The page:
Giorgos Papachristos, a prominent Greek commentator working for Greece’s best-selling daily Ta Nea, warned that Athens’ stance amid ongoing tensions with Ankara in the Eastern Mediterranean is problematic at best. But Giorgos has more than that. He argues that Greece may lose a potential war with Türkiye, adding that Europe is “sick of Greece.”
Well, I am not as pessimistic as Giorgos when it comes to bilateral relations between his and my country; there will be no “war,” God forbid. So far, the U.S. and French provocations in the Eastern Mediterranean include pushing bundles of euros and dollars under the nose of cash-poor Athens and turning the darling olive groves into military and naval bases on those gardens of Eden that we call the Aegean Islands. But they are there to scare Russian President Vladimir Putin. So far, they didn’t work; and nor they look like they are dissuading Russia. You cannot invade Türkiye with a handful of used U.S. tanks and hardly operational French boats!
Yet, Giorgos Papachristos has a point: Running to the European Union every time the country has a problem is not a solution, he says: “They are sick of us. We have only convinced ourselves that we are right, and Türkiye is wrong but we need to be realistic.”
He is living in Greece; so, he knows better than I do about the day-by-day transactions between the EU and Greece. A beggar nagging every day would pester the life out of the most generous person. Such an egregious abuse of full membership in the EU would serve the ulterior motives of the Western Europeans when it comes to their relations with Türkiye, but such behavior does not bode well for Greece.
Daily pressure on Mitsotakis like that of Papa Christo and other well-intentioned commentators actually should work right now because there is such a thing as “second-term complacency” in Greek politics and Sakis Moumtzis reminds us that it is “a self-fulfilling prophecy.”
Every government, Mr. Moumtzis says, that has made it to a second term has found itself sinking into a mire of inertia and ineffectiveness. An author and political commentator at the Kathimerini Group in Greece, Mr. Moumtzis writes that the Greek people have learned from several examples that over-familiarity with power can lead to abuses in how it is exercised and that this has a paralytic effect on the entire government’s operation.
Let’s hope it is not going to happen in the second term of Prime Minister Kyriakos Mitsotakis. Mr. Moumtzis, himself, is not known for his optimistic estimates. Recently he was prophesizing that Greek-Turkish rapprochement was a nice idea but unfeasible (because Türkiye, he thinks, is not willing to solve “differences” with dialogue. More on this in a second). If we assume that Moumtzis is right when he expects that Mitsotakis’ government would not sink into the mire in its second term, we should hope that Mitsotakis has the right motivation to apply pressure on the national sentiments of the Greek people to see Türkiye not as an enemy. A politician’s self-satisfying efforts are usually an inapt substitute for physical realities enforced by the economy, trade and neighborhood requirements. Mr. Mitsotakis should, as Papa Christo rightly purports, know that not war but love has more chance in the cool waters of the Aegean. However, when you look into the reactions to his article, you lose faith in the possibility of better relations on those shores. In the parlance of social media, Papa Christo has been lynched since his article was shared with them.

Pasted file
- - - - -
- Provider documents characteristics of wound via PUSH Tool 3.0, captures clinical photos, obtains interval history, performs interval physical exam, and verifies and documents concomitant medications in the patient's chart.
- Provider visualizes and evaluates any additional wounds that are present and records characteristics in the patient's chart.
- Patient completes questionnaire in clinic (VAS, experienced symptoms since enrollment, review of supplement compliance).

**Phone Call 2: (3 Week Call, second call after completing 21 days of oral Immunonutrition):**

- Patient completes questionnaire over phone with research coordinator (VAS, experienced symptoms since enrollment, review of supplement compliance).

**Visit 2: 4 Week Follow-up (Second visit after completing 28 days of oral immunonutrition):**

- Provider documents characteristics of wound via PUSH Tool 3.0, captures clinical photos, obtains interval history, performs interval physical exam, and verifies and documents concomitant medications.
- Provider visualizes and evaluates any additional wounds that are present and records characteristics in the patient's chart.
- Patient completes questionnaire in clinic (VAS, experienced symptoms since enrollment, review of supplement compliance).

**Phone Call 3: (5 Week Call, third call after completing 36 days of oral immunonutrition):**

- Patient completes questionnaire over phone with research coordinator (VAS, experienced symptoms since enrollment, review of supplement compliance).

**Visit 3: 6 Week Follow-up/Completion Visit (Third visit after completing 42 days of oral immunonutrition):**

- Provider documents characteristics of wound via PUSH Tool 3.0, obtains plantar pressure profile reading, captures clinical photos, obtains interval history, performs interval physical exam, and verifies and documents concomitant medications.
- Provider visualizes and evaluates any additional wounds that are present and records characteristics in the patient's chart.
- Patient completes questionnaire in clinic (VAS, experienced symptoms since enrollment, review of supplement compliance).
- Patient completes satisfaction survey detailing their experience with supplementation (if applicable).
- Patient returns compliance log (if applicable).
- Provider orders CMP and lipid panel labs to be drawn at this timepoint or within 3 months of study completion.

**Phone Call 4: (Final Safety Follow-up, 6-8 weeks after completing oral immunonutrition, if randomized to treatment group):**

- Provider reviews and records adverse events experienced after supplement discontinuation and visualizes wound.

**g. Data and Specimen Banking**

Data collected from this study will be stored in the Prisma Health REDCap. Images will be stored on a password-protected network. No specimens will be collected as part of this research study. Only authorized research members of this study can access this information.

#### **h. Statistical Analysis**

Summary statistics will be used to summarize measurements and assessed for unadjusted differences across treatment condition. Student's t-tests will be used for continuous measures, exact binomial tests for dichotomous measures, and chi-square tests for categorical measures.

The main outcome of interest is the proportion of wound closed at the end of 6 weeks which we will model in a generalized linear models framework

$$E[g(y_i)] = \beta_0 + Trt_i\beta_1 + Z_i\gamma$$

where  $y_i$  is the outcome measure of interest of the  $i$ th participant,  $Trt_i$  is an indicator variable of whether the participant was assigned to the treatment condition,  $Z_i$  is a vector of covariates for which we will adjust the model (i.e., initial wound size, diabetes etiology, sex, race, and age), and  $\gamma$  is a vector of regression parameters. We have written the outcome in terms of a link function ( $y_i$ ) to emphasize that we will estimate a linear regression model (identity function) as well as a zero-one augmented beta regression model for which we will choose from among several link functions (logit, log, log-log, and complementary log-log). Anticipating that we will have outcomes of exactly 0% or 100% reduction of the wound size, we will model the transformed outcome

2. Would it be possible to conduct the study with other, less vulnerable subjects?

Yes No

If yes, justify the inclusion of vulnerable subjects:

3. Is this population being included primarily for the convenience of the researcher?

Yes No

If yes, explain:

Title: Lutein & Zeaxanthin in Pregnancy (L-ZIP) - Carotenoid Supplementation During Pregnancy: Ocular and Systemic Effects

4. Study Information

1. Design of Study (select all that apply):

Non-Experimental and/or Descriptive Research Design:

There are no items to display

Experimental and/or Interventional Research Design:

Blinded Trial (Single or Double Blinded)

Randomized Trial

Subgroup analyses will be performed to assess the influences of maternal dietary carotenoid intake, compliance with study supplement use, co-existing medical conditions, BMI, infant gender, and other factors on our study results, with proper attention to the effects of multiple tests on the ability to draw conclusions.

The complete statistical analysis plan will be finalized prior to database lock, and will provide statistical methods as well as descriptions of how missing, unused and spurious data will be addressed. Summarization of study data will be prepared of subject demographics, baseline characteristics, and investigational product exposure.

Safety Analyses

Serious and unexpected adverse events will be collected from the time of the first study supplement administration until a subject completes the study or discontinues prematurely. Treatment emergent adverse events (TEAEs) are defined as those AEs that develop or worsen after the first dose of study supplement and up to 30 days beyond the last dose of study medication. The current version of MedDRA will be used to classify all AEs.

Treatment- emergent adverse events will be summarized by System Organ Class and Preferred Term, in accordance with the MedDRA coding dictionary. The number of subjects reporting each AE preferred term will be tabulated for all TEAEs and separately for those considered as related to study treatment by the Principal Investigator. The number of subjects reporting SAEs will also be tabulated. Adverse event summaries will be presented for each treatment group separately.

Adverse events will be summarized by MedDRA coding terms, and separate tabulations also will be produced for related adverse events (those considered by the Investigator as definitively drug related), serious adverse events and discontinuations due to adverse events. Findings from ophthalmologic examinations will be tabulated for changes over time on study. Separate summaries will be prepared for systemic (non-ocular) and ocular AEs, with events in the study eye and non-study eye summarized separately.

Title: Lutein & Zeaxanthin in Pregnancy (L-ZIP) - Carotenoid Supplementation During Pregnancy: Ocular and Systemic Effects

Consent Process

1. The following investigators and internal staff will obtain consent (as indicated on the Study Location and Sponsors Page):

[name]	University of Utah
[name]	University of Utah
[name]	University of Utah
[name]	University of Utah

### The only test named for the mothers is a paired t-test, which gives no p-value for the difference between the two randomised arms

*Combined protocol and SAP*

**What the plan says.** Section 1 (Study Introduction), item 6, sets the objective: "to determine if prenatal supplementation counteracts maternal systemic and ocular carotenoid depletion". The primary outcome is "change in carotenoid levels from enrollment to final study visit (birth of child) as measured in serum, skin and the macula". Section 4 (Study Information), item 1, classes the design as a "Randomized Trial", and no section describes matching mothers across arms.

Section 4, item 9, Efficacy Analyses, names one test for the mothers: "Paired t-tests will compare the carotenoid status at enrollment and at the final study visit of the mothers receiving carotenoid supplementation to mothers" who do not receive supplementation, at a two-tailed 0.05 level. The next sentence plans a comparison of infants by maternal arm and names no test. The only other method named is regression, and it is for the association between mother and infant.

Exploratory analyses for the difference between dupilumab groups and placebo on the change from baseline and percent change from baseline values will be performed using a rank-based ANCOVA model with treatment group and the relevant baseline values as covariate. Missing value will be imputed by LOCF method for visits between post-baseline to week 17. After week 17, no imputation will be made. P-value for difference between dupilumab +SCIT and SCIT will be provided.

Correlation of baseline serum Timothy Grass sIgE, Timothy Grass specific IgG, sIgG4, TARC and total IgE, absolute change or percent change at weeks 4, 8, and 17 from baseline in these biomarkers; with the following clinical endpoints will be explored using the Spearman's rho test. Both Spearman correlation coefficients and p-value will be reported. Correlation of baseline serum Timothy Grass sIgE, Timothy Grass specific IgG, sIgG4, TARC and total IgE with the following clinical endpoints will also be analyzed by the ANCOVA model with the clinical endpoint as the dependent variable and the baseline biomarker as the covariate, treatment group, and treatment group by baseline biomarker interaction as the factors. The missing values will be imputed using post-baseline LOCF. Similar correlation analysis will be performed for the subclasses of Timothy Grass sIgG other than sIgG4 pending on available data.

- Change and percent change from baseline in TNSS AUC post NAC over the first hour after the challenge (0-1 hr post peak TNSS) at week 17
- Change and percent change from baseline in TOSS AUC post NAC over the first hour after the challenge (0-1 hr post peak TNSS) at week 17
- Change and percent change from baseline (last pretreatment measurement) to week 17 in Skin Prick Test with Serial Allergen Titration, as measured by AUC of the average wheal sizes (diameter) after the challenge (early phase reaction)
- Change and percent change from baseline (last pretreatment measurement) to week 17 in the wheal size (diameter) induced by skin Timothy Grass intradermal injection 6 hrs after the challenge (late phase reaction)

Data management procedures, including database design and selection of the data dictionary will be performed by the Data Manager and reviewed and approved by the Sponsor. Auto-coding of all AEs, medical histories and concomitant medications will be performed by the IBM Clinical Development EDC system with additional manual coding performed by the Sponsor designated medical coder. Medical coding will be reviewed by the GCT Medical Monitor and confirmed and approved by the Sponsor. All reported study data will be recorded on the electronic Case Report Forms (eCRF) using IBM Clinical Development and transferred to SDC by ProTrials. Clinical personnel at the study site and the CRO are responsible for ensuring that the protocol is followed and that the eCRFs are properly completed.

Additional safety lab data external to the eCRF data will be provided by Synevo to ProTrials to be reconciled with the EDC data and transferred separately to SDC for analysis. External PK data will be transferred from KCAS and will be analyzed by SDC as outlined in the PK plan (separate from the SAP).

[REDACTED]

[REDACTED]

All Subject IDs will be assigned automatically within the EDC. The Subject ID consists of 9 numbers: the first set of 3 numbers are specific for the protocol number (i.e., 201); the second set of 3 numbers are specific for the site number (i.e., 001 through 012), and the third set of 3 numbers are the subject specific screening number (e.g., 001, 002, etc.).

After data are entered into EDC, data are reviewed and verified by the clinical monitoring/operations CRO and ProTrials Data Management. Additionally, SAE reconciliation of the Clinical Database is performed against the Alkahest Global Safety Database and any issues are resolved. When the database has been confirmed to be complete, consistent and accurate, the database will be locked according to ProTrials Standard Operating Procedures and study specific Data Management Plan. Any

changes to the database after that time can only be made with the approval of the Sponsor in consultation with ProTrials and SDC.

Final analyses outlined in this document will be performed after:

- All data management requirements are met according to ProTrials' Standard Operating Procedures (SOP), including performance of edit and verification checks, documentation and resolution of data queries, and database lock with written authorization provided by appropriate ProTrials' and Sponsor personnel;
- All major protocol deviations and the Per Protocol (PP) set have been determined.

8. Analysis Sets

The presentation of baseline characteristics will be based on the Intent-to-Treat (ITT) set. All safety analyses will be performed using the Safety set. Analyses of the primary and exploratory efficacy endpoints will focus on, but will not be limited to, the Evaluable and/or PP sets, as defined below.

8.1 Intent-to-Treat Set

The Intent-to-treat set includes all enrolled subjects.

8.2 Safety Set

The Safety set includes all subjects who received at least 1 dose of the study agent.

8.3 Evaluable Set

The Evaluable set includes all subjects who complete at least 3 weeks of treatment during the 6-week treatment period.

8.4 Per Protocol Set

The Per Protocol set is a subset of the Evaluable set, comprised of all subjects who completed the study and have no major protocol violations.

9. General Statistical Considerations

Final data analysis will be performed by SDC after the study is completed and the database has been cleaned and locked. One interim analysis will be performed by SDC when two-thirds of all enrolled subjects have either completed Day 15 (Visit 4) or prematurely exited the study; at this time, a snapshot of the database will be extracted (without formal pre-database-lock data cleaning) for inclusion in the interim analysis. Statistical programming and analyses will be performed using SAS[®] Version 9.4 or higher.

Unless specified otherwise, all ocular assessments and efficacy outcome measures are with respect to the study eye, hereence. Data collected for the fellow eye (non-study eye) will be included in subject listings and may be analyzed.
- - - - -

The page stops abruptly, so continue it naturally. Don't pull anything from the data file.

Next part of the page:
Playing into the sentiments of the masses, especially if those masses have some unresolved issues between them, is so very easy. But let’s not forget that Greeks and Turks have been dancing the same dance and toasting the same for centuries. No, I am not turning into a fainthearted, soft-bellied peacenik here. I am very well aware of the dangers of the U.S. tanks (regardless they are used or brand-new) and the French warplanes and frigates (even if they are not flying and sailing) that are being abused to feed the nationalist discourse in Athens. Papa Christo is right when he says that those nations who are now gladly selling those military and naval junks to Greece would at one point be “sick of Greece.” Again, those Greek commentators are right when they say that French interests in the region may not fully align with those of Athens. First and foremost, the immediate creation of those military and naval bases on the Greek mainland and islands is targeting Putin, not President Recep Tayyip Erdoğan. And as long as Erdoğan is running things in Ankara, none of those bases are going to be operational against Russia, because there will be no need to use them.
Well, so Giorgos! I see your point. But, no worries. Our brother at Kathimerini, Sakis is mistaken. You and I, and other peace-loving journalists, on either side of the Aegean, should encourage Kyriakos and other Greek politicians that "Tourkía," as you call it, has all the reasons for a friendly dialogue with "Yunan," as Turks call it. Unlike Sakis says, Türkiye doesn’t have any “reason to undermine the relevant process from the outset.” The relevant process is not going to the International Court of Justice (ICJ). Sakis thinks that Türkiye “adopts a revisionist approach” regarding the agreements and treaties that ended World War II. No! Quite contrary! All Türkiye wants is Athen’s sticking to the prohibition of heavy armament on those islands.
I don’t know how much "mastiha" Sakis had when he wrote, “Turkish elites believe that their homeland is constrained by the international treaties set a century ago, and they strive to transcend this predicament by projecting their power.”
He asks, “What kind of dialogue is the prime minister (Erdoğan) referring to?”
A short answer is that the kind Papa Christo has been suggesting: a “filikós” kind of dialogue that you have among friends on the cool shores of Aegean, especially amid these “global boiling days.”